Unintended consequences can occur when one tries to make a single change within a complex system, thereby instigating an outcome one didn't expect or necessarily want.
This can range from the trivial and domestic, such as trying to make bacon crispy by frying it on a high heat and then charring the whole lot into an inedible burnt offering (thinking of a personal recent misadventure), to a historical event such as when English colonial rule in India offered financial rewards for people who killed and turned in cobra snakes.
The locals, reacting to the incentives, began breeding the snakes in order to cash in on the scheme. Once the reward programme was scrapped, the population of cobras in India rose as people released the ones they had raised.
So when Fiona Tolich, a patient advocate, took a case to the Human Rights Commission, she unfortunately encountered a negative unintended outcome.
Tolich, who has Spinal Muscular Atrophy (SMA), has made it her mission to make Spinraza (a drug that is highly effective in the treatment of that condition) freely available in New Zealand, as it is in Australia and 56 other countries.
She thought she had found an inconsistency in Pharmac's funding regime that would give her some leverage, some comparison in which she could argue her case.
She realised that there was a Pharmac policy that stated "hospitals may give and will be eligible to receive a subsidy for any pharmaceutical for use within a paediatric oncology/haematology service for the treatment of cancer".
She thought she was onto a winner. She thought she had the grounds to go to the Human Rights Commission and argue that Government was discriminating against children with SMA by not funding the drug. This, however, was not the outcome.
To Tolich's horror, Pharmac's response was not to raise the eligibility of drug funding to include children with SMA but to review the blanket funding of children's cancer drugs and to potentially decrease access to new cancer drugs for children.
Tolich, who has been campaigning for Pharmac to fund it for three years, felt her plea for SMA children to be granted access to life-saving medicine was being met with a threat to take treatment away from children with cancer.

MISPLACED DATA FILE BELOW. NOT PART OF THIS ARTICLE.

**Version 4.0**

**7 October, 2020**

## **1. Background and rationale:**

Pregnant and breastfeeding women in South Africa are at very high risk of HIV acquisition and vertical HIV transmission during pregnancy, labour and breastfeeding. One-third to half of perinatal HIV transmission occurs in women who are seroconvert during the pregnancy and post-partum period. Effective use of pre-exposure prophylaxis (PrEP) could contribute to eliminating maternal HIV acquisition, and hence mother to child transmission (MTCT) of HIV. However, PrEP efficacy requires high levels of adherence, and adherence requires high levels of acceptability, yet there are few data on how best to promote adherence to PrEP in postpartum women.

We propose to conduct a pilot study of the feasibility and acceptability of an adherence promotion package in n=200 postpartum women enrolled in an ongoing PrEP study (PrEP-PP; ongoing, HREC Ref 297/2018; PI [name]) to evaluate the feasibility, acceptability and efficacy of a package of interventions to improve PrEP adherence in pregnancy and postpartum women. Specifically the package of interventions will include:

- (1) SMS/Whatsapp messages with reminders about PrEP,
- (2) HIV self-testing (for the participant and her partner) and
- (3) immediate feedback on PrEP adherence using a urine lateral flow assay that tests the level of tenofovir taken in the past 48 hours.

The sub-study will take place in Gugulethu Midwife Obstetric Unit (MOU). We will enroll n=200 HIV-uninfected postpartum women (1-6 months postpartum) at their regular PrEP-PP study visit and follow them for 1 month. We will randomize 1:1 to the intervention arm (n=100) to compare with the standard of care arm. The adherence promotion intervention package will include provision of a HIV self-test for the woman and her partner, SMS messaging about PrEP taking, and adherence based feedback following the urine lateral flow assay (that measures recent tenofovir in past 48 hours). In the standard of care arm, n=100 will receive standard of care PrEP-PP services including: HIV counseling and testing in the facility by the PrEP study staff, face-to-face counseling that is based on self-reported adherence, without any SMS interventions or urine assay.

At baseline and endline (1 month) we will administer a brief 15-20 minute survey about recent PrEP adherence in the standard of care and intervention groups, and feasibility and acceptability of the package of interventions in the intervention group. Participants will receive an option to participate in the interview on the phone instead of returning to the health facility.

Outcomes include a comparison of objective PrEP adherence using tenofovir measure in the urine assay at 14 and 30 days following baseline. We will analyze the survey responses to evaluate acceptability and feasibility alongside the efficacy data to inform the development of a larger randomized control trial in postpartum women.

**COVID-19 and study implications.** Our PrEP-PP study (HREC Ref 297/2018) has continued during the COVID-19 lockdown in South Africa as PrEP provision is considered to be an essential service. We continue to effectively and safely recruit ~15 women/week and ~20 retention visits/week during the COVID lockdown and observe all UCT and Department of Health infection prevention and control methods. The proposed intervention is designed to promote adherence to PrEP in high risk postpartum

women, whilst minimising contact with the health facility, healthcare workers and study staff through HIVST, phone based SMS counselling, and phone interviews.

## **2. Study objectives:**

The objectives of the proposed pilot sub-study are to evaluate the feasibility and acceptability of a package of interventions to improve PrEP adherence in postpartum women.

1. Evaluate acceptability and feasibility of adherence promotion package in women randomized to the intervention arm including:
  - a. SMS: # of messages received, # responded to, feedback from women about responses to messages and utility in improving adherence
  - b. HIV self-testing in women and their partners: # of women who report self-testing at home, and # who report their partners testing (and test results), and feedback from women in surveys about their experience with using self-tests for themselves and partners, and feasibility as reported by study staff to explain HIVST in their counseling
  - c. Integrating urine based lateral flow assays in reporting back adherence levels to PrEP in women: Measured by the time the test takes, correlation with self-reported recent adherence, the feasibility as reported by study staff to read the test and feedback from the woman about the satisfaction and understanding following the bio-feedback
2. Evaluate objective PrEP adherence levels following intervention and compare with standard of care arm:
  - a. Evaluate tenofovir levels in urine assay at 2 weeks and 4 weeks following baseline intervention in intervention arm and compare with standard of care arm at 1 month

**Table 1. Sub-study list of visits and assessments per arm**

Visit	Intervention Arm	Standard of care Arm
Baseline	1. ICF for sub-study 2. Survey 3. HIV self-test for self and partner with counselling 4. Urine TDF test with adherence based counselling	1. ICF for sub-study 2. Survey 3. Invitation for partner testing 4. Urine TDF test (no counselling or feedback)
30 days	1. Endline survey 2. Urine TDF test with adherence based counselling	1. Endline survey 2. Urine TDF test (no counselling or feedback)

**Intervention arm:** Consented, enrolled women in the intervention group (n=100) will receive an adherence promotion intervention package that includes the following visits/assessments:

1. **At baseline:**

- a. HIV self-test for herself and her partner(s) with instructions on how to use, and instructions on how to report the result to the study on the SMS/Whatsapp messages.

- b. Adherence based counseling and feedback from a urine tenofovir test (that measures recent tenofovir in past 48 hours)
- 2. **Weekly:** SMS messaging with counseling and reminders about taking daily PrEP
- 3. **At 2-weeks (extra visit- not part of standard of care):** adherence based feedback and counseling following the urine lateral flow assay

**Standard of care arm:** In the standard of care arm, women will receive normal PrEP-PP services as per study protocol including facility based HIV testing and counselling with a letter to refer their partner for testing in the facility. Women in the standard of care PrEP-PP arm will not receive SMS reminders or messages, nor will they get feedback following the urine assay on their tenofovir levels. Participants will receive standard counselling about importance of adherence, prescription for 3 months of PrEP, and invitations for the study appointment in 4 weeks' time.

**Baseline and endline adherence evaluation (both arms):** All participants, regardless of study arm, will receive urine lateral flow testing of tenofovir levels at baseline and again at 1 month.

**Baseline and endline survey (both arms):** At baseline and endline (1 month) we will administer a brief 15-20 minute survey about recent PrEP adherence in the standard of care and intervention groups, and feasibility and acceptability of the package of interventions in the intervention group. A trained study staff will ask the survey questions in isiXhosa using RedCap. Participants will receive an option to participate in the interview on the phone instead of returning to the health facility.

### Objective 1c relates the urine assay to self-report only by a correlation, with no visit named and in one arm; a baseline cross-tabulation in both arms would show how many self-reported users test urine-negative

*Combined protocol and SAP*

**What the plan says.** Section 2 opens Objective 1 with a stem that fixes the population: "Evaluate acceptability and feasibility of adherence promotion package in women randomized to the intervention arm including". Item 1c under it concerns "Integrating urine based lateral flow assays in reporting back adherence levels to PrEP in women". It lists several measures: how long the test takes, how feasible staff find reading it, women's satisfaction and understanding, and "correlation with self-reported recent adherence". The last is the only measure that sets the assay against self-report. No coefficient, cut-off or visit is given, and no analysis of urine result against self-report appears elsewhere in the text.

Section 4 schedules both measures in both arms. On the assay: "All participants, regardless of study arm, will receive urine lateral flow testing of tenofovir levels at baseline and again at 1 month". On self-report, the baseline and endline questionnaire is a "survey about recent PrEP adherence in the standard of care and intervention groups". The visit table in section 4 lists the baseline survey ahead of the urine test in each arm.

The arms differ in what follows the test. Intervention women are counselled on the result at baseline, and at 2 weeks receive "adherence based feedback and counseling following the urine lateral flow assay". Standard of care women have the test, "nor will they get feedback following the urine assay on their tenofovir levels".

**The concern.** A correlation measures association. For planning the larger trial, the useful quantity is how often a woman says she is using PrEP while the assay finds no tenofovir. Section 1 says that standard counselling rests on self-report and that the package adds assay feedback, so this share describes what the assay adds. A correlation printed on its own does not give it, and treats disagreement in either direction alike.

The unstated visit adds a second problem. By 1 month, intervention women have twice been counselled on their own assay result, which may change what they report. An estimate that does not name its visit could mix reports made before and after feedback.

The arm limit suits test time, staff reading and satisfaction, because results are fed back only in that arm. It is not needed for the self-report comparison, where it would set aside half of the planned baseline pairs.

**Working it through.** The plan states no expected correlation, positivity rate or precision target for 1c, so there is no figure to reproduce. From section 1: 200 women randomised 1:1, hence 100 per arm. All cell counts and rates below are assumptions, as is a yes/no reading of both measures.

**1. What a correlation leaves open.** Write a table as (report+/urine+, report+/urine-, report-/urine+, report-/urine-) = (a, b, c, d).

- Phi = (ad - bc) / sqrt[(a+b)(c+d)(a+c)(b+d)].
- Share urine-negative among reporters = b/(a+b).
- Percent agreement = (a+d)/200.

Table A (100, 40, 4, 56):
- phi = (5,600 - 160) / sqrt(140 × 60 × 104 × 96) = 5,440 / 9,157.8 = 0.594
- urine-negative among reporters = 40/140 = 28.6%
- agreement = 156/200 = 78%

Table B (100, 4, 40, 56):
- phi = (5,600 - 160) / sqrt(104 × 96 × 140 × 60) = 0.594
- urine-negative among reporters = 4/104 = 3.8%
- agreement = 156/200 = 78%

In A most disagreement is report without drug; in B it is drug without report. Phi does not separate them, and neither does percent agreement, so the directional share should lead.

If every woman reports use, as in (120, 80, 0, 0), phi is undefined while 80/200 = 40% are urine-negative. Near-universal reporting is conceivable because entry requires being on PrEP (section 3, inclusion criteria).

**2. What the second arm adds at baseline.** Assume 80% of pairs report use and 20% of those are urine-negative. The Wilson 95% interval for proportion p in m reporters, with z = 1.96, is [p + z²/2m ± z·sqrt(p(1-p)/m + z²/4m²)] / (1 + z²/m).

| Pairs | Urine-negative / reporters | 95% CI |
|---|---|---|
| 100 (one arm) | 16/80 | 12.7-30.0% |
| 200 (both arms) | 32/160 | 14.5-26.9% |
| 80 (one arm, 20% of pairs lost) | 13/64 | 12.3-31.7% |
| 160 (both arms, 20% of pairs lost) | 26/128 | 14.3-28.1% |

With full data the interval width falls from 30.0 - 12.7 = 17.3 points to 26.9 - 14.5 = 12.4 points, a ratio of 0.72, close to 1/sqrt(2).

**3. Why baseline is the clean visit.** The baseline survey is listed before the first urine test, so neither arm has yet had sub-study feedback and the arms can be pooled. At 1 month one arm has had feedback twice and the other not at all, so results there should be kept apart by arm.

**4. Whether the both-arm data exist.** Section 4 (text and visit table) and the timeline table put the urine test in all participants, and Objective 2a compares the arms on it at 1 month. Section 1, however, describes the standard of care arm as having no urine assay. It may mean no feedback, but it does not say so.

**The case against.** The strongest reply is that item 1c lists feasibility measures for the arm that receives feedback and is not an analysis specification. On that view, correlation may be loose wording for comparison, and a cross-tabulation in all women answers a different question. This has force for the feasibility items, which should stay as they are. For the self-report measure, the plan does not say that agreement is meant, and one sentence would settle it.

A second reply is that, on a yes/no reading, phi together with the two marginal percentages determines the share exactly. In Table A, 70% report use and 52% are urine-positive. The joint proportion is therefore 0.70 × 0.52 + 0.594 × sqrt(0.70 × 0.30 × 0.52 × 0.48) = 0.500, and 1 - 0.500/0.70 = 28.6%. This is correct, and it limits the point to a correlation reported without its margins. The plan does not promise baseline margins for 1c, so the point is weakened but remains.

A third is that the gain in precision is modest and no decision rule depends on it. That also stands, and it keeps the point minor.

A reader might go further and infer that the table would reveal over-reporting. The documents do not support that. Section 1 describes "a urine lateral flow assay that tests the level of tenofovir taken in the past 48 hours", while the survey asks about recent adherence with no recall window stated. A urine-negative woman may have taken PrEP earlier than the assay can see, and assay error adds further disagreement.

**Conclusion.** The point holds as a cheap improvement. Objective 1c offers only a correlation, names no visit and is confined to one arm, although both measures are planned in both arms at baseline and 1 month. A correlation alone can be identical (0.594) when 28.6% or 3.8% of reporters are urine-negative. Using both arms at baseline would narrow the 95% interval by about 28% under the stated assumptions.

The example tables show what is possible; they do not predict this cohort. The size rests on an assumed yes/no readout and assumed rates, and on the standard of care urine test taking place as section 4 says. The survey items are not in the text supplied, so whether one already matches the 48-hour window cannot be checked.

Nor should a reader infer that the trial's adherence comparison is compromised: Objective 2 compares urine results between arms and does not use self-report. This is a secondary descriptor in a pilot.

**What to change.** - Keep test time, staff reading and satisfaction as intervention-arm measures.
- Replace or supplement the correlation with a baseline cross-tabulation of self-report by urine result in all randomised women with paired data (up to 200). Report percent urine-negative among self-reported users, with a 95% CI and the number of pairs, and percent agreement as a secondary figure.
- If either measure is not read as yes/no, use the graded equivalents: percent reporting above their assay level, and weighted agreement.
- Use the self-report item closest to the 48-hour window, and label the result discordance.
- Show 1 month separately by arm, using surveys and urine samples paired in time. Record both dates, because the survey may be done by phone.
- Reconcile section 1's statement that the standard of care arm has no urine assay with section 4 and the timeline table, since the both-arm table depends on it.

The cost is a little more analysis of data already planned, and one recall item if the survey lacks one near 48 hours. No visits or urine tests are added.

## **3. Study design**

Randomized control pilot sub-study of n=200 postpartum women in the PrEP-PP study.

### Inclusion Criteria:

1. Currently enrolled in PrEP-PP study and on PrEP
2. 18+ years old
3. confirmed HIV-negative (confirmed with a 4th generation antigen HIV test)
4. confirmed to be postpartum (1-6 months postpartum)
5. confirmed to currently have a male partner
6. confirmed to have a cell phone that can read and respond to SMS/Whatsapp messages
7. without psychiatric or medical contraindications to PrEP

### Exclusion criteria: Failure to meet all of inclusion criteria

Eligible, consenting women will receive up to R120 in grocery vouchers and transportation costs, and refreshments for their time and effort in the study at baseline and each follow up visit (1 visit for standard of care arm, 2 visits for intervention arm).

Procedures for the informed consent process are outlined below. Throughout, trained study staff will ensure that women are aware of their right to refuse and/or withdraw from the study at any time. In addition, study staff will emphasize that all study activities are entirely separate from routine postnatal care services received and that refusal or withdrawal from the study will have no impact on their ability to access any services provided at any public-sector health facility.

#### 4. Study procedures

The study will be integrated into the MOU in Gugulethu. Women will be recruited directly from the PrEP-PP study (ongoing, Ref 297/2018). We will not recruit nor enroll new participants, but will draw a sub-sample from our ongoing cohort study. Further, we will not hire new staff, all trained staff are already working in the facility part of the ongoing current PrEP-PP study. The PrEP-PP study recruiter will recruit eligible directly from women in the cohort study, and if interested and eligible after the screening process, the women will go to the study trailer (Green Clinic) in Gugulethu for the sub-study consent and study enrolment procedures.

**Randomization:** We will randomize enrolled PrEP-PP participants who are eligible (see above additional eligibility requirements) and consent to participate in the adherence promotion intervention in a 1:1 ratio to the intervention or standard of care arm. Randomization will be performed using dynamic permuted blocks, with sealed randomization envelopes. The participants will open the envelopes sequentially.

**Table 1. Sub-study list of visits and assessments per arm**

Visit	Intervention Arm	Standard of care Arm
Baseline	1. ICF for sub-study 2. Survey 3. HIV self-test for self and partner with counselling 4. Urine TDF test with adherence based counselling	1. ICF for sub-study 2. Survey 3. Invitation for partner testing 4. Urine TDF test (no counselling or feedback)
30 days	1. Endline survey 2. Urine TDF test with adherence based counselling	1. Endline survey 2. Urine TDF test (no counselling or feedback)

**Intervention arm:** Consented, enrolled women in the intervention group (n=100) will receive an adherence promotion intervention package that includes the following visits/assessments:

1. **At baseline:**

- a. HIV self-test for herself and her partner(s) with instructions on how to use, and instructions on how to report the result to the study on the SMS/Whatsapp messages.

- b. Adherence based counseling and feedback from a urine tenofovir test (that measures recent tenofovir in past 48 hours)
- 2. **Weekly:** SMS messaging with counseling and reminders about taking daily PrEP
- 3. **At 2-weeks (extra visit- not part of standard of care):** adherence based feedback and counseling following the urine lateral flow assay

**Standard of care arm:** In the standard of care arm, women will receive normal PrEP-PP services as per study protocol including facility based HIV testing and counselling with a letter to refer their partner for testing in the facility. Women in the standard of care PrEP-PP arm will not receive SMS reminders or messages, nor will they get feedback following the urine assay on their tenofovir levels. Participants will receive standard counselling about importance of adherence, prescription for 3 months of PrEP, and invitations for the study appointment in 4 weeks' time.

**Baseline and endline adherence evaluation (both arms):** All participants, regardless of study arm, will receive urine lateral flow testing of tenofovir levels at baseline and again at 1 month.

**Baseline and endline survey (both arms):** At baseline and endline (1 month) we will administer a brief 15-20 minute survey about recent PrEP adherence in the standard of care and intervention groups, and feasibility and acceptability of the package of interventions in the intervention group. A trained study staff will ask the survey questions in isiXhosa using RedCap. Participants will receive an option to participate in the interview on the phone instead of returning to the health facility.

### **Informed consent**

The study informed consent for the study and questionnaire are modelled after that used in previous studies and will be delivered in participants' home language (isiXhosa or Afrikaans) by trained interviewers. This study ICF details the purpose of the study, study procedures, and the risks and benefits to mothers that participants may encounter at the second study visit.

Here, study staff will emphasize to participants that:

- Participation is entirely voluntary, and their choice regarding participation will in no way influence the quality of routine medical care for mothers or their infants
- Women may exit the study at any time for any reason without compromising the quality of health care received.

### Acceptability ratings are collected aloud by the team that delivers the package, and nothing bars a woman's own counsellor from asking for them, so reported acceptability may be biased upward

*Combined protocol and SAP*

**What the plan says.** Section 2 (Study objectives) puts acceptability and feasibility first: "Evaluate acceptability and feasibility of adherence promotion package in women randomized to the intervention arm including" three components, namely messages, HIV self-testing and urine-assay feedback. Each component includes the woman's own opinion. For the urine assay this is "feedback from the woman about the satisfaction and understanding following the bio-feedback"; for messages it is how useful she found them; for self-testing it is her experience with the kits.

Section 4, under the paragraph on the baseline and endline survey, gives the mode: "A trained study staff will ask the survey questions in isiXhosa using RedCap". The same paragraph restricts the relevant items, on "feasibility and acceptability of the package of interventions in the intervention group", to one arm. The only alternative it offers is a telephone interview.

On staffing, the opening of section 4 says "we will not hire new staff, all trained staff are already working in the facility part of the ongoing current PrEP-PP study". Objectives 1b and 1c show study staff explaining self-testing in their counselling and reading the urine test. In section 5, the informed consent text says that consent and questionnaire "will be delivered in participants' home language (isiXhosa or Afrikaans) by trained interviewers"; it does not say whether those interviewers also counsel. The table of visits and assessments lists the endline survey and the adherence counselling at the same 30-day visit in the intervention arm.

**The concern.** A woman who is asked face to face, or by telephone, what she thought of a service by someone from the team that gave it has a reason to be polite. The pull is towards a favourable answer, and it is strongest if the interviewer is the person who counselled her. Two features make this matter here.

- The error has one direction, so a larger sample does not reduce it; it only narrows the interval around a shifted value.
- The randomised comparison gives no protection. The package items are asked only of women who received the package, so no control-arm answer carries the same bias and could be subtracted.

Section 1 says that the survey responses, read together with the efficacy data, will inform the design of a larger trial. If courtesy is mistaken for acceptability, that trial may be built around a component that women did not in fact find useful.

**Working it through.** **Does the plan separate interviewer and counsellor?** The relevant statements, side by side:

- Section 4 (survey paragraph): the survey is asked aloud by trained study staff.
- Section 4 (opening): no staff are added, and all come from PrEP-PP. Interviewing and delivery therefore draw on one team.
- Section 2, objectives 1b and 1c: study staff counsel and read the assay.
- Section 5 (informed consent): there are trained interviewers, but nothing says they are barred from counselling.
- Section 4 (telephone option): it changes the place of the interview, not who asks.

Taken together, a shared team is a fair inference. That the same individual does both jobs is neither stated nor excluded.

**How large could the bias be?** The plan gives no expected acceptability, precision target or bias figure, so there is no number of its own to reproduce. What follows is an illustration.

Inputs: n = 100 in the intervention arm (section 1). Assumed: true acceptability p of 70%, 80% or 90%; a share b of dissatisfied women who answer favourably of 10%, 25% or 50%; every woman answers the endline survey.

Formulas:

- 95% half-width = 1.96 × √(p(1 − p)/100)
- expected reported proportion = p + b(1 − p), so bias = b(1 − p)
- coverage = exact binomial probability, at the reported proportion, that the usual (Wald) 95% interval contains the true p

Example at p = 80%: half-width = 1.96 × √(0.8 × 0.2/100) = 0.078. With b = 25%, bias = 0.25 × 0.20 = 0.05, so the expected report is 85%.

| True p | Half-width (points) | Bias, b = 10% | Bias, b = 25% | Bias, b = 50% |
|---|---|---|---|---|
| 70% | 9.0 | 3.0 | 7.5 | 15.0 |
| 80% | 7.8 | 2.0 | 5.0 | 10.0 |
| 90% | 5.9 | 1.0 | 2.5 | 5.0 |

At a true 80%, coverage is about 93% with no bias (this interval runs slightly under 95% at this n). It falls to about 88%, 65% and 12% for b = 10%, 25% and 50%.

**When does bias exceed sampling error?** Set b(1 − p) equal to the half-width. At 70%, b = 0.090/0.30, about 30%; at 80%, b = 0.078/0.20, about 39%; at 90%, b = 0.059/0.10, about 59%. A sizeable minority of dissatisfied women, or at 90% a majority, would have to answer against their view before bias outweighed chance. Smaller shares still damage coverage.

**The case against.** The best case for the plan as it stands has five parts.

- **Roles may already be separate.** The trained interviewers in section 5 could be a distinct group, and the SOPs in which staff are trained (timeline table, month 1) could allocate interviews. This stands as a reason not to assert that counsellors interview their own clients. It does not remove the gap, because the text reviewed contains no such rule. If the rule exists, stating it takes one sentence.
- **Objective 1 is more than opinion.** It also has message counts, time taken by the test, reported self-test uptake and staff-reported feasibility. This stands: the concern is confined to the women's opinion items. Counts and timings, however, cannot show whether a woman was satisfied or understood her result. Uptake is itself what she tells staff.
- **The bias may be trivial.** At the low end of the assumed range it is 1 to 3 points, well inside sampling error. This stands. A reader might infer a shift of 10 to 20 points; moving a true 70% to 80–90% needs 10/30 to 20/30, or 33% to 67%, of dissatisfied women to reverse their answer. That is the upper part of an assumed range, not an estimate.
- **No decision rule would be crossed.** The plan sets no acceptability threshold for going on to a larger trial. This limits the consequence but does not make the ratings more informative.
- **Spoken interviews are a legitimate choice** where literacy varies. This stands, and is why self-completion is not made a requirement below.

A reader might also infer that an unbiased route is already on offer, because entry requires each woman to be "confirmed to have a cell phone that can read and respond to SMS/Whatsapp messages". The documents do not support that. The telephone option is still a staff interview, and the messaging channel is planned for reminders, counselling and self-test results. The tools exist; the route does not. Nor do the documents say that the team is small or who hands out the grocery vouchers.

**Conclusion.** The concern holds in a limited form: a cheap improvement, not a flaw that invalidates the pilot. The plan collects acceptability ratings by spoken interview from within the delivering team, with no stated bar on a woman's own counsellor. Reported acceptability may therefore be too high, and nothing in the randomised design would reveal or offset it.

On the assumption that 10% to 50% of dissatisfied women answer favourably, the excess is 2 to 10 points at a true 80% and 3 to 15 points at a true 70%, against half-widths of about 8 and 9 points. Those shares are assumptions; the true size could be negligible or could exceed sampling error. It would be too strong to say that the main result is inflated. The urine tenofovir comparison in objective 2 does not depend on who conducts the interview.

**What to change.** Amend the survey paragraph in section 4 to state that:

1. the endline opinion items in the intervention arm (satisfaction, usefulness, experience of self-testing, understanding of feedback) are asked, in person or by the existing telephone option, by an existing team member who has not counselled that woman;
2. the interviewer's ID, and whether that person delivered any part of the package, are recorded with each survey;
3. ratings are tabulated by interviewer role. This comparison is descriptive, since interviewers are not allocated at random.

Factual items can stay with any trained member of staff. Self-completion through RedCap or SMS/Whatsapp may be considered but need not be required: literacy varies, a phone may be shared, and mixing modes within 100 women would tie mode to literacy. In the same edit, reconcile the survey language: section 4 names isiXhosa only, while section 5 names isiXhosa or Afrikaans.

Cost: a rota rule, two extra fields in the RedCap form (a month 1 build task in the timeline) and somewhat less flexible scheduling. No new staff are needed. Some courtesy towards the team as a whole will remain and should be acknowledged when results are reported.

Pharmac says it has long viewed the special exemption for child cancer drugs as "inconsistent" but that it was jolted into finally addressing the issue in response to the discrimination claim taken under the Human Rights Act.
It said no final decisions had been made but the most likely outcome of its review would be that it would bring child cancer drugs into the normal Pharmac process.
They stressed that no current medicine used by child cancer patients would be taken away. However, the inference is that blanket funding for drugs for children with cancer may be scrapped in the future. This is a shockingly inhumane response to restoring equality of treatment, an unwanted and unintended consequence of the worst type.
It is the type of consequence that acts as a veiled threat for activists and advocates seeking fairness of treatment and services.
The disability community has for some time been pointing out the inequality between services people get from ACC if their disability is caused by an accident or injury when compared with the support services they get from the Ministry of Health if their disability is genetic or as a result of a medical condition. This is a stark contrast.
It's like day and night, with ACC providing timely, gold-plated services and equipment while those dependent on the Ministry of Health for disability supports face waiting lists and limited options.
It makes me wonder - if this issue is pushed harder or indeed makes its way to the Human Rights Commission, whether ACC Disability Supports would simply decrease to be in line with the Ministry of Health.
A level playing field is all well and good so long as elevation is used as the leveller and not a downhill slippery slide into the abyss.
Advocates should not be placed in this unenviable position of potentially seeing services and options diminished as a result of their mahi.
Let's hold our health services to a higher standard rather than bringing things down to the lowest possible denominator. In other words, as we have been repeatedly told, let's 'Be Kind' - and that includes you, Pharmac!
Jonny Wilkinson is the CEO of Tiaho Trust - Disability A Matter of Perception, a Whangarei-based disability advocacy organisation.